Exercise 1.7.23

not one-to-one

Exercise 1.7.24

For the following exercises, use the graph of $$f$$ shown in Figure 1.7.11.

Figure 1.7.11: Graph of a line

Exercise 1.7.25

Find $$f(0)$$.

3

Exercise 1.7.26

Solve $$f(x)=0$$.

Exercise 1.7.27

Find $$f^{-1}(0)$$.

2

Exercise 1.7.28

Solve $$f^{-1}(x)=0$$.

For the following exercises, use the graph of the one-to-one function shown in Figure 1.7.12.

Figure 1.7.12: Graph of a square root function.

Exercise 1.7.29

Sketch the graph of $$f^{-1}$$.

Exercise 1.7.30

Find $$f(6)$$ and $$f^{-1}(2)$$.

Exercise 1.7.31

If the complete graph of $$f$$ is shown, find the domain of $$f$$.

$$[2,10]$$

Exercise 1.7.32

If the complete graph of $$f$$ is shown, find the range of $$f$$

Numeric

For the following exercises, evaluate or solve, assuming that the function $$f$$ is one-to-one.

Exercise 1.7.33

If $$f(6)=7$$, find $$f^{-1}(7)$$.

6

Exercise 1.7.34

If $$f(3)=2$$, find $$f^{-1}(2)$$.

Exercise 1.7.35

If $$f^{-1}(−4)=−8$$, find $$f(−8)$$.

-4

Exercise 1.7.36

If $$f^{-1}(−2)$$=−1, find $$f(−1)$$.

For the following exercises, use the values listed in Table 1.7.6 to evaluate or solve.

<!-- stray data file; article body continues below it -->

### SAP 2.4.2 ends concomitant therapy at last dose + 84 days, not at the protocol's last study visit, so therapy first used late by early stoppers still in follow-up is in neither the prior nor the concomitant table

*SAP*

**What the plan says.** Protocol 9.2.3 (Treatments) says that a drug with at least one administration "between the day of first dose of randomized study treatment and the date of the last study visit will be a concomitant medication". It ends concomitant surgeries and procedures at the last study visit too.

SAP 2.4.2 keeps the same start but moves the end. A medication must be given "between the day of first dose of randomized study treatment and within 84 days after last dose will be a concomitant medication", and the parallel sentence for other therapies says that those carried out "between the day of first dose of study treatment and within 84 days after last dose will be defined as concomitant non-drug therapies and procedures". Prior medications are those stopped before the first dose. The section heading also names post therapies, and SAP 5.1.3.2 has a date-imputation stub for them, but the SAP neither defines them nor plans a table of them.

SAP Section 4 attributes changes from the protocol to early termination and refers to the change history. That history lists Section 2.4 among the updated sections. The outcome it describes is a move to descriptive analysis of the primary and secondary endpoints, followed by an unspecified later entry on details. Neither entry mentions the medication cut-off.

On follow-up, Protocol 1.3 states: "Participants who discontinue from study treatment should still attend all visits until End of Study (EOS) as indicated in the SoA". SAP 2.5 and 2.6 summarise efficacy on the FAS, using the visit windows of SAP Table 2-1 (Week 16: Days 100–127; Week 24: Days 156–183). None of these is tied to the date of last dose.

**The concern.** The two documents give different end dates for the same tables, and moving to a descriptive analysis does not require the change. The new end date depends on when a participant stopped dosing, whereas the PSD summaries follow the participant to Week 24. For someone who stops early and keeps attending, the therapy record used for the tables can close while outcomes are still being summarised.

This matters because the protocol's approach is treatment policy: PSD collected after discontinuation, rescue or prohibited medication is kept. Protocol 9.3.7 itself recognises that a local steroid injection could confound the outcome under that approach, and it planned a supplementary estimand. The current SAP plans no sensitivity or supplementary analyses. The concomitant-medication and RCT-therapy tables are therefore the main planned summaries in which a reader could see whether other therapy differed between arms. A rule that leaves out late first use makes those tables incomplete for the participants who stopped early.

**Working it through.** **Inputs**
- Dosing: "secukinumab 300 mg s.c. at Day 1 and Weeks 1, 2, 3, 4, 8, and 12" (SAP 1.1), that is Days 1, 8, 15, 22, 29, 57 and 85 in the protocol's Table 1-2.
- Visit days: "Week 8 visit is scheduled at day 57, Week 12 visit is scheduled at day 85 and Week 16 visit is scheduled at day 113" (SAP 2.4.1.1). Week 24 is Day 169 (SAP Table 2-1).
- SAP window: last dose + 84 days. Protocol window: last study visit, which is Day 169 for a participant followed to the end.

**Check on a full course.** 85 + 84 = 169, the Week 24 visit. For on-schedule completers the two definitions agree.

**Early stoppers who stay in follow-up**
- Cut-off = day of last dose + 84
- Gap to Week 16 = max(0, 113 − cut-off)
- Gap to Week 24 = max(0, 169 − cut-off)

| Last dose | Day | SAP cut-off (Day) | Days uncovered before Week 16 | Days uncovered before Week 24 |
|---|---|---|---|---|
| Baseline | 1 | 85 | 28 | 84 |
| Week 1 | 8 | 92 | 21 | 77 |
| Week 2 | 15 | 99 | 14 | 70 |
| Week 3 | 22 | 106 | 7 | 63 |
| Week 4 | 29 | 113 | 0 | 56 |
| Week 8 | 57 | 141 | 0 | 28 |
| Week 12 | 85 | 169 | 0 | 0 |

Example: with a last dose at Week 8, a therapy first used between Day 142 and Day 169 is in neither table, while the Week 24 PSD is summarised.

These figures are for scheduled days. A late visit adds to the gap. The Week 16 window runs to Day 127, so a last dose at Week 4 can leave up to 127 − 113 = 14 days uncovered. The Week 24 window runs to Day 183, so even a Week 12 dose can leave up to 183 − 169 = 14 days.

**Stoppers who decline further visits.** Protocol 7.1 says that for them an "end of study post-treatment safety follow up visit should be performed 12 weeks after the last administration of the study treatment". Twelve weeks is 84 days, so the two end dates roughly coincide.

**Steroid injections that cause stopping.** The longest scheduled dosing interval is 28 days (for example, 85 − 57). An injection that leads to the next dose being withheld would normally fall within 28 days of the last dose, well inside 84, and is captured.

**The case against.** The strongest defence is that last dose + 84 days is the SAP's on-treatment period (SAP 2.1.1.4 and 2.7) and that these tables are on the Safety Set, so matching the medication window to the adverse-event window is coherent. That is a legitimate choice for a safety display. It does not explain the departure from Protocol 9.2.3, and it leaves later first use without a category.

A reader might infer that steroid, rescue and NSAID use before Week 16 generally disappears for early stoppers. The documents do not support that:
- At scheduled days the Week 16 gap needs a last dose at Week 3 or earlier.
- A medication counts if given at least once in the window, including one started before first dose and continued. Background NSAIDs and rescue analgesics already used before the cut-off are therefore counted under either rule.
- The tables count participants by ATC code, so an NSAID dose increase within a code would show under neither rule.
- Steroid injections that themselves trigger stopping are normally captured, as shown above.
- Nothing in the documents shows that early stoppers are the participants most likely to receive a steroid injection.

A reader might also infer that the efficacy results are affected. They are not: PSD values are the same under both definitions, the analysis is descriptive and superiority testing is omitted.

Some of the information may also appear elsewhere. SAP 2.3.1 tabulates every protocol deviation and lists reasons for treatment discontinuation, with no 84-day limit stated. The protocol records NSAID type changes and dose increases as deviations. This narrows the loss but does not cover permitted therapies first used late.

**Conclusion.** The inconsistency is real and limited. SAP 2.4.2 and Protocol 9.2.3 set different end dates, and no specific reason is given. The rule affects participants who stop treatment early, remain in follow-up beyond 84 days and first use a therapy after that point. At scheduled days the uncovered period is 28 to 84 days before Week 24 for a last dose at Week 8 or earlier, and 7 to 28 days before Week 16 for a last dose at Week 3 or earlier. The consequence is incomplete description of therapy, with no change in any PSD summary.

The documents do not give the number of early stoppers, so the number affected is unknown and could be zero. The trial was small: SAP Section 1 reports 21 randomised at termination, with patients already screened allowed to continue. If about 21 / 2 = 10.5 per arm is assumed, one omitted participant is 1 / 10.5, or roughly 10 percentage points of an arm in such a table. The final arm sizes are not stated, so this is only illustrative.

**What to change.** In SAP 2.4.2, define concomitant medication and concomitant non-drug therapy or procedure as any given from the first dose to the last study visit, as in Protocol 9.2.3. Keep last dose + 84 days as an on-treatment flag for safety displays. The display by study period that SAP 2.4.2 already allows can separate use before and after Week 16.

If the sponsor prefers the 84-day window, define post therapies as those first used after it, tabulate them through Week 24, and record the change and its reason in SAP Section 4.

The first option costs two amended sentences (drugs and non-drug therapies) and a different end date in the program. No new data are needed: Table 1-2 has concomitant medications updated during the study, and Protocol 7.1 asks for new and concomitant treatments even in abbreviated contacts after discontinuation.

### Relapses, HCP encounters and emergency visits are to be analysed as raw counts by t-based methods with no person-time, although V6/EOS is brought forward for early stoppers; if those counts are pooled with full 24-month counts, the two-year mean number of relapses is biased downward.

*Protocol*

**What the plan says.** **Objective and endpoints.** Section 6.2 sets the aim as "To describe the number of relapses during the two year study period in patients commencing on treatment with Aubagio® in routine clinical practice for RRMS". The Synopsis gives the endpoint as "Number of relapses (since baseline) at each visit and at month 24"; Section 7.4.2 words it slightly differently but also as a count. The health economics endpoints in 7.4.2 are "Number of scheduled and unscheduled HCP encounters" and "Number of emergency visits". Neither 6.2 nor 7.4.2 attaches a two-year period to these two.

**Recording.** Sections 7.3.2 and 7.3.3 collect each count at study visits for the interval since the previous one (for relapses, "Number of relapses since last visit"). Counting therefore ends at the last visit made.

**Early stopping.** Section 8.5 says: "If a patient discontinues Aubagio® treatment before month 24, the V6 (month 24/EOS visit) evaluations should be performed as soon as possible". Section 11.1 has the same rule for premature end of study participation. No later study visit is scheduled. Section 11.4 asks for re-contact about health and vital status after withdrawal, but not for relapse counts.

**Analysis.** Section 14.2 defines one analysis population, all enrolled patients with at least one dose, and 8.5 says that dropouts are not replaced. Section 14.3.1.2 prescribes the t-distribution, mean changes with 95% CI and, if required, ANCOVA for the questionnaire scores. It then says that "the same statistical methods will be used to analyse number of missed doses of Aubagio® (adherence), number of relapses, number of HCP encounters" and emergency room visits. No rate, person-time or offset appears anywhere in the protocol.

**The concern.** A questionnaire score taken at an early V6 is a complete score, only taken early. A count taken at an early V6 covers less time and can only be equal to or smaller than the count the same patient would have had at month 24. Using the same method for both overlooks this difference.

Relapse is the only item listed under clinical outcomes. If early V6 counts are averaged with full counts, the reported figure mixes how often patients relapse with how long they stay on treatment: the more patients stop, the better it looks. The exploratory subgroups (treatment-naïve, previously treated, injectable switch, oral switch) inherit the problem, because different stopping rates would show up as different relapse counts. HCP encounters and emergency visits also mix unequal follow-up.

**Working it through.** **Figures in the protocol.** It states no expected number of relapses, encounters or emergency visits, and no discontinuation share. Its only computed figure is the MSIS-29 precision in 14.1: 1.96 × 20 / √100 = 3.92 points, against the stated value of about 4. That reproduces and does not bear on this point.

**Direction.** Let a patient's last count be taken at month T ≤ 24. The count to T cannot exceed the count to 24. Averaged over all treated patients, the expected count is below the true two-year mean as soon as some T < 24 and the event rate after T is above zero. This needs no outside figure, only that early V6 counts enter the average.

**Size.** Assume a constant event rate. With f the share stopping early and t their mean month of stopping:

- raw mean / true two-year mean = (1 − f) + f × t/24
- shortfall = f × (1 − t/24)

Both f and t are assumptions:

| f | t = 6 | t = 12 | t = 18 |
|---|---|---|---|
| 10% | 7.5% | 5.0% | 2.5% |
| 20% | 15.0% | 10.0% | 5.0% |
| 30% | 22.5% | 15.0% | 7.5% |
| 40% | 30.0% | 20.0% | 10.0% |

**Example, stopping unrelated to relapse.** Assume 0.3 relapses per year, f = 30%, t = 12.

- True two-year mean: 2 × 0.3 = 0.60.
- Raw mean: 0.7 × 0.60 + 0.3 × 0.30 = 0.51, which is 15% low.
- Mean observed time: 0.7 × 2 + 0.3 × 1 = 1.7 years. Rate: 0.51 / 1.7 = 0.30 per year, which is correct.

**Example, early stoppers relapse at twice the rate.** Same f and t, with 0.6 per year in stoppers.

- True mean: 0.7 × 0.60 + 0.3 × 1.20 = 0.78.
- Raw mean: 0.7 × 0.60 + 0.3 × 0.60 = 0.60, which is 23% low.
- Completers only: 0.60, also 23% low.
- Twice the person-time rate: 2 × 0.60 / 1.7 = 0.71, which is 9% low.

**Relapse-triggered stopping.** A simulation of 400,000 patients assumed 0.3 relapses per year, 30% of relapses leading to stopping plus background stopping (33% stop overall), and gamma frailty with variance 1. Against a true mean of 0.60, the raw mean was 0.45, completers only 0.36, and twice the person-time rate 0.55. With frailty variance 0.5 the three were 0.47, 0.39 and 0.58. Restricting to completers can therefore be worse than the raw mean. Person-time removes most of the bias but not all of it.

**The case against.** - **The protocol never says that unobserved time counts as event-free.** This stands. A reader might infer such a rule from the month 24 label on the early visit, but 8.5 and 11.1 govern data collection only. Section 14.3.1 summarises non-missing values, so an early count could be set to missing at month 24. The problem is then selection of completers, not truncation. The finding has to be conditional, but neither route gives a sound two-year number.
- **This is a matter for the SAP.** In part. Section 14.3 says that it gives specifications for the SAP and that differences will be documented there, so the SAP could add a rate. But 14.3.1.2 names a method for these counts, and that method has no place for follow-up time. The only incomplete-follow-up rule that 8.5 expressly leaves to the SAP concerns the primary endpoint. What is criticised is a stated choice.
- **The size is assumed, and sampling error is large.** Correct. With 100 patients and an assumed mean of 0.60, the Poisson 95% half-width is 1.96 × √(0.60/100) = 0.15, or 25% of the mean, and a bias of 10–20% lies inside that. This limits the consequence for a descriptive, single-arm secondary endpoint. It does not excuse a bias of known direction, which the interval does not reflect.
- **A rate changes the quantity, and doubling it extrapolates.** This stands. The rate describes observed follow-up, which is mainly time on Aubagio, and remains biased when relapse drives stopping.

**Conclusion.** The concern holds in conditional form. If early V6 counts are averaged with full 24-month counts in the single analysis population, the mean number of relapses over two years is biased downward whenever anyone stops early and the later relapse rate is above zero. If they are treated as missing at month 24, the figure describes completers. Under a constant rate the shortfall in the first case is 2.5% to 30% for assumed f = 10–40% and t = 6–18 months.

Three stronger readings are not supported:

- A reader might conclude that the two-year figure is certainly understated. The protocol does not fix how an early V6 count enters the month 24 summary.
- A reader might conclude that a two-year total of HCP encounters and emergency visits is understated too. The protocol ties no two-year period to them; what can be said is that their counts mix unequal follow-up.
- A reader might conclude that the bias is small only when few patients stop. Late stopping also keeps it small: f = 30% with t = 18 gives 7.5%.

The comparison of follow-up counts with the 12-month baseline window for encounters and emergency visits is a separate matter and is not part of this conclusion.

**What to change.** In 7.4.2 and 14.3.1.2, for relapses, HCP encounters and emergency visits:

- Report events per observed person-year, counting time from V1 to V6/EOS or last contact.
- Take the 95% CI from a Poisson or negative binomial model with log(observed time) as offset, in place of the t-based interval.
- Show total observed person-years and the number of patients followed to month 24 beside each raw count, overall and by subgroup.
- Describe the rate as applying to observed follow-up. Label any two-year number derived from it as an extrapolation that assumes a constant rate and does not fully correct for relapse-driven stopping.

$$x$$ $$f(x)$$ 0 8 1 0 2 7 3 4 4 2 5 6 6 5 7 3 8 9 9 1

Table 1.7.6

Exercise 1.7.37

Find $$f(1)$$.

0

Exercise 1.7.38

Solve $$f(x)=3$$.

Exercise 1.7.39

Find $$f^{-1}(0)$$.

1

Exercise 1.7.40

Solve $$f^{-1}(x)=7$$.

Exercise 1.7.41

Use the tabular representation of $$f$$ in Table 1.7.7 to create a table for f^{-1}(x).

 $$x$$ $$f(x)$$ 3 6 9 13 14 1 4 7 12 16

Table 1.7.7

 $$x$$ $$f^{-1}(x)$$ 1 4 7 12 16 3 6 9 13 14

Technology

For the following exercises, find the inverse function. Then, graph the function and its inverse.

Exercise 1.7.42

$$f(x)=\dfrac{3}{x-2}$$

Exercise 1.7.43

$$f(x)=x^3−1$$

$$f^{-1}(x)=(1+x)^{1/3}$$

Exercise 1.7.44

Find the inverse function of $$f(x)=\frac{1}{x-1}$$. Use a graphing utility to find its domain and range. Write the domain and range in interval notation.

Real-World Applications

Exercise 1.7.45

To convert from $$x$$ degrees Celsius to $$y$$ degrees Fahrenheit, we use the formula $$f(x)=\frac{9}{5}x+32$$. Find the inverse function, if it exists, and explain its meaning.

$$f^{-1}(x)=\frac{5}{9}(x−32)$$. Given the Fahrenheit temperature, $$x$$, this formula allows you to calculate the Celsius temperature.

Exercise 1.7.46

The circumference $$C$$ of a circle is a function of its radius given by $$C(r)=2{\pi}r$$. Express the radius of a circle as a function of its circumference. Call this function $$r(C)$$. Find $$r(36\pi)$$ and interpret its meaning.

Exercise 1.7.47

A car travels at a constant speed of 50 miles per hour. The distance the car travels in miles is a function of time, $$t$$, in hours given by $$d(t)=50t$$. Find the inverse function by expressing the time of travel in terms of the distance traveled. Call this function $$t(d)$$. Find $$t(180)$$ and interpret its meaning.

$$t(d)=\frac{d}{50}$$, $$t(180)=\frac{180}{50}$$. The time for the car to travel 180 miles is 3.6 hours.